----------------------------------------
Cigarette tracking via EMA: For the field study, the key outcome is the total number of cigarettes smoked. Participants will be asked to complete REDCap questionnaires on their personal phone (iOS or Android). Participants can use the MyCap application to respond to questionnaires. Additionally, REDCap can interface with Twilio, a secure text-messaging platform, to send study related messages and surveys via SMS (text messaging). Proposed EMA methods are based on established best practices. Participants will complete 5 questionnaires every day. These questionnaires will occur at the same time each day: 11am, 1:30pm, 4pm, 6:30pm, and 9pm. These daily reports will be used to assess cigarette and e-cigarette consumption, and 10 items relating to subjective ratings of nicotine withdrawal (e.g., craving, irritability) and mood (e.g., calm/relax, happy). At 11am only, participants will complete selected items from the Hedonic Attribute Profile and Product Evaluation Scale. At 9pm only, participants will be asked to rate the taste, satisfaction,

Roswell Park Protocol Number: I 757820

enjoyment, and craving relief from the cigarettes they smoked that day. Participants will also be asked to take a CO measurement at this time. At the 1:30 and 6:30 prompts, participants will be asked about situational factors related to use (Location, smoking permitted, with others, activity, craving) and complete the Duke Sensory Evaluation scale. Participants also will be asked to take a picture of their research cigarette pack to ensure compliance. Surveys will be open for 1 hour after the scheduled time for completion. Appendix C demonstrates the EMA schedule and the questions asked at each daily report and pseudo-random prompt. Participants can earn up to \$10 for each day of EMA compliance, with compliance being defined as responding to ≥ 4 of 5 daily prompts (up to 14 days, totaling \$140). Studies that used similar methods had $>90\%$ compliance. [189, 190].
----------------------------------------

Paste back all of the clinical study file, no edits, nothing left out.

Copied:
Cigarette tracking via EMA: For the field study, the key outcome is the total number of cigarettes smoked. Participants will be asked to complete REDCap questionnaires on their personal phone (iOS or Android). Participants can use the MyCap application to respond to questionnaires. Additionally, REDCap can interface with Twilio, a secure text-messaging platform, to send study related messages and surveys via SMS (text messaging). Proposed EMA methods are based on established best practices. Participants will complete 5 questionnaires every day. These questionnaires will occur at the same time each day: 11am, 1:30pm, 4pm, 6:30pm, and 9pm. These daily reports will be used to assess cigarette and e-cigarette consumption, and 10 items relating to subjective ratings of nicotine withdrawal (e.g., craving, irritability) and mood (e.g., calm/relax, happy). At 11am only, participants will complete selected items from the Hedonic Attribute Profile and Product Evaluation Scale. At 9pm only, participants will be asked to rate the taste, satisfaction,

Roswell Park Protocol Number: I 757820

enjoyment, and craving relief from the cigarettes they smoked that day. Participants will also be asked to take a CO measurement at this time. At the 1:30 and 6:30 prompts, participants will be asked about situational factors related to use (Location, smoking permitted, with others, activity, craving) and complete the Duke Sensory Evaluation scale. Participants also will be asked to take a picture of their research cigarette pack to ensure compliance. Surveys will be open for 1 hour after the scheduled time for completion. Appendix C demonstrates the EMA schedule and the questions asked at each daily report and pseudo-random prompt. Participants can earn up to \$10 for each day of EMA compliance, with compliance being defined as responding to ≥ 4 of 5 daily prompts (up to 14 days, totaling \$140). Studies that used similar methods had $>90\%$ compliance. [189, 190].